Or, you can add facts of your choice, believe that the writer of the article simply overlooked something as important as saying that the statistic was about people living in big cities, and/or believe that the average driver in the U.S. spends $3,000 a year on parking. Your choice.

I still think it was a paid advertisement. I regularly see advertisements in magazines written in the format of and disguising themselves as “articles”. It’s common.


#32

Yes @the_same_mountainbike. Commercials for all manner of products and services are produced to appear to be news or public service announcements.


#33

This is a little bit off the subject but you need to realize that some (and I can’t say for sure how many) of those parking lots are owned by the local government and are leased out to private operators. At any rate in the local red star paper Sunday, was a column talking about how to deal with affordable housing. And instead of more subsidies to the poor, it was suggested to look at all the regulations, local and state, that have substantially raised the cost of housing making it unaffordable to lower income folks. I thought it was an interesting point. Increased regulations yields higher cost yields the need to provide more subsidies.


#34

Just to illustrate how bad government is at doing some things. In last Sundays Buffalo News there was an article about the city of Buffalo using a contractor to rehab 7 houses on Buffalo’s East side. This is the area that traditionally has the highest proportion of black residents and low home prices. These homes probably average 95 years old.

The average cost for each home’e rehab was just under $500,000 . The average selling price about $100,000.


#35

One of my favorite President Ronald Reagan quotes:

“Government’s view of the economy could be summed up in a few short phrases:
If it moves, tax it.
If it keeps moving, regulate it.
And if it stops moving, subsidize it.”

CSA :palm_tree::sunglasses::palm_tree:


#36

Just what low income people need, to be gentrified out of the neighborhoods that they can afford to live in.


#37

I have watched the television show PARKING WARS several times and recognized that it really is a COLD WAR in Philadelphia. Like so much of local governments in many cities “I’ve got you now sucker” is the cheer that bureaucrats want to hear. And IT’S MY JOB is somehow supposed to make confiscatory enforcement of petty, often meaningless regulations acceptable. It’s a shame that so much of government spending is so poorly managed and the people government is tasked with protecting are caught in a Catch 22 cat and mouse game that they cannot win.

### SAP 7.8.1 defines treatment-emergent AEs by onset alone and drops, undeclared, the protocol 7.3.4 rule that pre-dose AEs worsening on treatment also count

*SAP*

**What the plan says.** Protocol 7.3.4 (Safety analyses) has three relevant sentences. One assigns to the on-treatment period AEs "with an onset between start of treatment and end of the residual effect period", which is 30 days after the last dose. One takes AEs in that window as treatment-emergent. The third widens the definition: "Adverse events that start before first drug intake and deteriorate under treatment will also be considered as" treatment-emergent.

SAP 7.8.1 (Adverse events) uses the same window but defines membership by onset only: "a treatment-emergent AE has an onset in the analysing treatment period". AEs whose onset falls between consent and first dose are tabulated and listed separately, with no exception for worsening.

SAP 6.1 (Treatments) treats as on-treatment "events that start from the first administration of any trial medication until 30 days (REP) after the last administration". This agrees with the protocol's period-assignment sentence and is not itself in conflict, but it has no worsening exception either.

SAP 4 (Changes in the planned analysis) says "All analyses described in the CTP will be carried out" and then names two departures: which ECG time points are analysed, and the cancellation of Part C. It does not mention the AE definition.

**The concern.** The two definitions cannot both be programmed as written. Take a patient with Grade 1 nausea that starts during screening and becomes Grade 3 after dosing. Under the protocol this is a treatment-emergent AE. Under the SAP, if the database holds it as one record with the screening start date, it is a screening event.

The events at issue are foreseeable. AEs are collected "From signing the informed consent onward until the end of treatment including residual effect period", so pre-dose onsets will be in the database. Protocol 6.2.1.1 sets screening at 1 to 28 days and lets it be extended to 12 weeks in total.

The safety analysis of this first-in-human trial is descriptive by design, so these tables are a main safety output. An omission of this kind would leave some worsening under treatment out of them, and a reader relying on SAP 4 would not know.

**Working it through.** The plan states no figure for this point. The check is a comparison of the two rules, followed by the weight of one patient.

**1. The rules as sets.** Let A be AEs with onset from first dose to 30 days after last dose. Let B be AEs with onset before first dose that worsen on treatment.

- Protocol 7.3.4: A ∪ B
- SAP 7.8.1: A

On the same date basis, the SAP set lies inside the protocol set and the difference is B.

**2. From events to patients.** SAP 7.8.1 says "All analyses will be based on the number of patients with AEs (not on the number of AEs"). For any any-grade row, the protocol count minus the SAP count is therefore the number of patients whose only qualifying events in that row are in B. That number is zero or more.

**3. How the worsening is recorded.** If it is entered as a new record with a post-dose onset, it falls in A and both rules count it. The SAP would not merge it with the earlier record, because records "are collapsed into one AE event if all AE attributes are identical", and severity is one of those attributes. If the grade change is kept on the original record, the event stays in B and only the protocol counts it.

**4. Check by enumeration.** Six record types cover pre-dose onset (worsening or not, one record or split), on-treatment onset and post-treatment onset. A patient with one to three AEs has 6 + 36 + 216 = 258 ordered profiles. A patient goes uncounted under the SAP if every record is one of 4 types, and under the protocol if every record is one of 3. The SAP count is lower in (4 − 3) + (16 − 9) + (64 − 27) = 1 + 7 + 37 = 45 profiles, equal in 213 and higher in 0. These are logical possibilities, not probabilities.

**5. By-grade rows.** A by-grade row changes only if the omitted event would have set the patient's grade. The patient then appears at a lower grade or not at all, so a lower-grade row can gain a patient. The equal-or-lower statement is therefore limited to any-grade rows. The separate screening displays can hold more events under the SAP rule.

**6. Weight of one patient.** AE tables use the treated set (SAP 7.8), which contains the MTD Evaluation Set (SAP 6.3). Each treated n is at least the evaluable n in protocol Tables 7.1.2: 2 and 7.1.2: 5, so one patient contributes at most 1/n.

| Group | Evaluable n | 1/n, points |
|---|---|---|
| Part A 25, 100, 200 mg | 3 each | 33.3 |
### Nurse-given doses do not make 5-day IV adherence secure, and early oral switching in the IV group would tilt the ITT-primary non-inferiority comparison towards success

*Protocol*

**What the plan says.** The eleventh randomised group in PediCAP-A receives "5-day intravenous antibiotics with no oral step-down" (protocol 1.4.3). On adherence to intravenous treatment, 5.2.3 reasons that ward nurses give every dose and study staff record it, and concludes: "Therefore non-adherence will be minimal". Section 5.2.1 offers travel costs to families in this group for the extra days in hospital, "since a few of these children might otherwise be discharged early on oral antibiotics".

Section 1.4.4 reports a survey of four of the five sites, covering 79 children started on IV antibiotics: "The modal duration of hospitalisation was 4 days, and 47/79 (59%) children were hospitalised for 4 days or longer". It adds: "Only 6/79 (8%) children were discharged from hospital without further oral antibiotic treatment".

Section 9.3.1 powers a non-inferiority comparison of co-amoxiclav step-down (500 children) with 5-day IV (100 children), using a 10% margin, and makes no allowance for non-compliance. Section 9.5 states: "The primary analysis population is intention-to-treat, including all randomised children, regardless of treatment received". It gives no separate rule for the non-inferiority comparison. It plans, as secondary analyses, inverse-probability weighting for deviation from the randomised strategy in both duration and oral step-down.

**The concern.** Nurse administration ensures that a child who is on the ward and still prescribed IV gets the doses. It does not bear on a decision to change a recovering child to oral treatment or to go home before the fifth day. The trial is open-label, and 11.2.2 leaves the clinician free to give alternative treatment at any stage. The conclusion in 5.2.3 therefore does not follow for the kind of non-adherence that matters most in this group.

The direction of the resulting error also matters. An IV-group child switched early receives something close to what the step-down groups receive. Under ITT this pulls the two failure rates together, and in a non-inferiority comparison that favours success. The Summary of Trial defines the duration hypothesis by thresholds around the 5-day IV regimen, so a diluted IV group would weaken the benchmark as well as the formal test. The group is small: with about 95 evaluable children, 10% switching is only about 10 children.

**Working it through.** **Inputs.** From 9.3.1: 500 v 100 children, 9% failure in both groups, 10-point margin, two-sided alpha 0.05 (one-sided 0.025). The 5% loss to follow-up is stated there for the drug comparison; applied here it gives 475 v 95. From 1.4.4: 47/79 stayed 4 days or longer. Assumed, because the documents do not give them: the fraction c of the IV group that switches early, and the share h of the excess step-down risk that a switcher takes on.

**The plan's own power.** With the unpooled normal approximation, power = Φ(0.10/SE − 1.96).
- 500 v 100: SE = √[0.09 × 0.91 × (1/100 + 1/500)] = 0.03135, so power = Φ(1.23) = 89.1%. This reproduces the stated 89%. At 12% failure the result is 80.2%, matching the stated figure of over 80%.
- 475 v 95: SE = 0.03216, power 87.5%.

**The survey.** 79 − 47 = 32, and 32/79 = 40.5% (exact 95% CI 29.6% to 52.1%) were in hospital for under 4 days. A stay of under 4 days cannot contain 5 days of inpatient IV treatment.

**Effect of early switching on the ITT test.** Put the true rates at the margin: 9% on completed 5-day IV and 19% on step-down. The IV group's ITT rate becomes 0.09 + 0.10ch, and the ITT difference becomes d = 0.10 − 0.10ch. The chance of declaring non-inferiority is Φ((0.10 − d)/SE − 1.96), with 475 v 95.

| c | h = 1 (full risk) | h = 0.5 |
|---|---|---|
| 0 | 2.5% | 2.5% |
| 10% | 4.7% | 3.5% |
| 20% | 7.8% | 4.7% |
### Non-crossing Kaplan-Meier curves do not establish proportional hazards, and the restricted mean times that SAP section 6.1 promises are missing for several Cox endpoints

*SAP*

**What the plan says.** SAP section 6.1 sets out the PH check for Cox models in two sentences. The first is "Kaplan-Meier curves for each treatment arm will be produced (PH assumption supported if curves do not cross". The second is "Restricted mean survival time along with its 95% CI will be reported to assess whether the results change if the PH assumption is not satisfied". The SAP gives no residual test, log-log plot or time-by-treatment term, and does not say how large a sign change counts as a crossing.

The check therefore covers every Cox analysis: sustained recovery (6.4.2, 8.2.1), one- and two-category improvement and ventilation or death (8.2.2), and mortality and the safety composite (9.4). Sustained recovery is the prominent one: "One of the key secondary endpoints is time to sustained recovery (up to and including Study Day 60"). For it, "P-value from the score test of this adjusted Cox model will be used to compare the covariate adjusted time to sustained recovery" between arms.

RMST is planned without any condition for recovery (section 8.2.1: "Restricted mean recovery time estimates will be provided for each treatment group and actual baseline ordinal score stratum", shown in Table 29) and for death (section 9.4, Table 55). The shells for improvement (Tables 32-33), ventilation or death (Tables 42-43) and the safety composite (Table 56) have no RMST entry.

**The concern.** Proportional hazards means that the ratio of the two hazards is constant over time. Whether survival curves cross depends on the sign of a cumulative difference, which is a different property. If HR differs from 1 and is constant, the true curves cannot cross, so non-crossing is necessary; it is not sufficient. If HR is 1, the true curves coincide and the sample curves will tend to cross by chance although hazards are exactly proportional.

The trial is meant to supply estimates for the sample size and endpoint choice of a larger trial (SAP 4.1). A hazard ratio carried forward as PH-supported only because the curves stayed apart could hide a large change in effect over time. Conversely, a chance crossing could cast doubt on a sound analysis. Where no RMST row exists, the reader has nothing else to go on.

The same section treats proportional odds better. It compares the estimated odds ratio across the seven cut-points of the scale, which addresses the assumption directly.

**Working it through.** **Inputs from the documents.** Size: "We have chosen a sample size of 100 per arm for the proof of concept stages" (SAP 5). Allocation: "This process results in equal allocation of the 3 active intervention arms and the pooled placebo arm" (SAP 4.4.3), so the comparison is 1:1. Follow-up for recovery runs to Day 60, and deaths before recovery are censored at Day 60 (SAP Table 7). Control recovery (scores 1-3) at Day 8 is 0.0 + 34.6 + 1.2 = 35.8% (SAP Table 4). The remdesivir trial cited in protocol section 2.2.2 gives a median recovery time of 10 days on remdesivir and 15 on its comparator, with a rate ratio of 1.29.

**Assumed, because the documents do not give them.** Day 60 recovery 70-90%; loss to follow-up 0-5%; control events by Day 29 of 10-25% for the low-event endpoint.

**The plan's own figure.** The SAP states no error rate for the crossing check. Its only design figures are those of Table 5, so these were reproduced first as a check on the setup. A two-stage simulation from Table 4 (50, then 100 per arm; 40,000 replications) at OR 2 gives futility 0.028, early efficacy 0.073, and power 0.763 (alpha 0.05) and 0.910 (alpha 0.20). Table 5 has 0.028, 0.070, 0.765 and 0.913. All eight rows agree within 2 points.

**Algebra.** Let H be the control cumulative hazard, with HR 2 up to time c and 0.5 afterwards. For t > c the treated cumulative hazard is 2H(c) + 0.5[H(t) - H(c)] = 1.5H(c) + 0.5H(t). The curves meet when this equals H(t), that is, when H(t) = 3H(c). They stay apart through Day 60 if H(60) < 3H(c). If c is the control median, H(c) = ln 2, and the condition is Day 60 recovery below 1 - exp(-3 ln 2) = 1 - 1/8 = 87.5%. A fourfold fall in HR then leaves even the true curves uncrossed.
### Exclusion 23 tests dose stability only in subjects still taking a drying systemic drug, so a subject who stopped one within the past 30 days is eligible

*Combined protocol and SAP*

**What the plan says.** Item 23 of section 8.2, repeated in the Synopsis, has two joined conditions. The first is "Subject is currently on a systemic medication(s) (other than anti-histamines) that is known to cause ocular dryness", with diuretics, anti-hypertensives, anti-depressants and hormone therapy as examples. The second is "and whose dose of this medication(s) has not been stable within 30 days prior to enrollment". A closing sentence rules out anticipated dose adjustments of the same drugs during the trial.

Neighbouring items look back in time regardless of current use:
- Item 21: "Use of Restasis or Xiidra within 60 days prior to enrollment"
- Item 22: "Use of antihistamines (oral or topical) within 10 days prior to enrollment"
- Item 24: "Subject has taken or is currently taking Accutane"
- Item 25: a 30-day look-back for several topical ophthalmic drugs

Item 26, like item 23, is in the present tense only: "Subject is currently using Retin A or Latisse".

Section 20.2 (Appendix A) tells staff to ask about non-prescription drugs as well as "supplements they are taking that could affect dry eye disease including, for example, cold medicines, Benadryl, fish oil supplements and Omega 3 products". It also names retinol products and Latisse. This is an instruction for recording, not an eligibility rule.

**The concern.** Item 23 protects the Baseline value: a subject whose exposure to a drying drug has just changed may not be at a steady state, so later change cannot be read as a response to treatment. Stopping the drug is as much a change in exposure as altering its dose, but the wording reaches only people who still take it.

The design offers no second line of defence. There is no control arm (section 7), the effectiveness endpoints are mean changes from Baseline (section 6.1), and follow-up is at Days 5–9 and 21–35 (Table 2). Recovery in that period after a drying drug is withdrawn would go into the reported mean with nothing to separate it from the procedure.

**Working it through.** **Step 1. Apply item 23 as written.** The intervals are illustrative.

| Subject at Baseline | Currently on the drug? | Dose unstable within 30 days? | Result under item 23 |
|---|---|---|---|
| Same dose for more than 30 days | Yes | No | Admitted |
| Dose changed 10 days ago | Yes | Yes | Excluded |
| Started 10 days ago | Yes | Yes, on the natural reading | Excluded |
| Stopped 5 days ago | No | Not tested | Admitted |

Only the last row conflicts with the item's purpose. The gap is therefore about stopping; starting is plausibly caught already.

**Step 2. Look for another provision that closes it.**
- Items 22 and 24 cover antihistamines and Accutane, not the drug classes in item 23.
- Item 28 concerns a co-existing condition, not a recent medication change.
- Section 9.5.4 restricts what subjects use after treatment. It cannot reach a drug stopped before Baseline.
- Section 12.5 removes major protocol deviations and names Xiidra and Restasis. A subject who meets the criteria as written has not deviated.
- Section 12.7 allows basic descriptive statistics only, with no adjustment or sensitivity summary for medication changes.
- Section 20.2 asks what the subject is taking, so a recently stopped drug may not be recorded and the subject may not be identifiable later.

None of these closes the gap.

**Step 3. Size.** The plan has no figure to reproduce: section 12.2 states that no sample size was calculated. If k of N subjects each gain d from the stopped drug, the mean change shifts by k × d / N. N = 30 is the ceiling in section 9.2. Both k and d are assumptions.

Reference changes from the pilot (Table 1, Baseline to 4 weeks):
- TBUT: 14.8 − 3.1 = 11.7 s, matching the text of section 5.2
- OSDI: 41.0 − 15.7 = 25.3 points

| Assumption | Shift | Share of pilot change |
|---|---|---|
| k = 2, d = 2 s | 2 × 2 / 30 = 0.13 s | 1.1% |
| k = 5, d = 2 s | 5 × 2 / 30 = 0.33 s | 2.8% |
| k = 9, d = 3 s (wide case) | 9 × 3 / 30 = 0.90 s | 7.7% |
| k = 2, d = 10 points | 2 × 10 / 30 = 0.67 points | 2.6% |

#38

Would you believe 50,000 defines “urban” ? I was curious, too.

https://www.census.gov/geo/reference/urban-rural.html

I don’t know about you all but I don’t consider 50K residents much of a city nor very urban. That would include Lima, Ohio, pop 37K. If any of you have driven through Lima, it is a stretch to describe as “urban”


#39

I live in a town of ~40,000 and the downtown is so dead the council would consider paying people to park on Main St in hopes they might buy something. Many $millions have been spent downtown on bike lanes, dressing up sidewalks, improving the traffic lights and giving tax breaks to anyone willing to rent one of many vacant store fronts but no one wants to go there. and the old established retailers there refuse to spend their own money to improve their situations but instead use their influence on city hall to get continued tax funded improvements made.


#40

I used to live near Troy, Ohio with a population of 25,000 and a total county population of 102,000. The “city” center is a vibrant place with good restaurants and a large round-a-bout that confused every outsider that came in. The county was well run as was the city. You didn’t need to bribe any business to move into the city and working with the county services was quite easy.

Not at all like my hometown. A city of 145K in a county of 500K. My hometown did all the things your town did, @Rod_Knox, with essentially no good results. The government doesn’t work very well, the city has been in decline since the 70’s and is still in decline.

My current residence is in a county of 670,000 that works really well. All my dealings with the county have been surprisingly good. The closest city has 75K and it works really well.

Two work, one doesn’t. Any guesses as to why that is?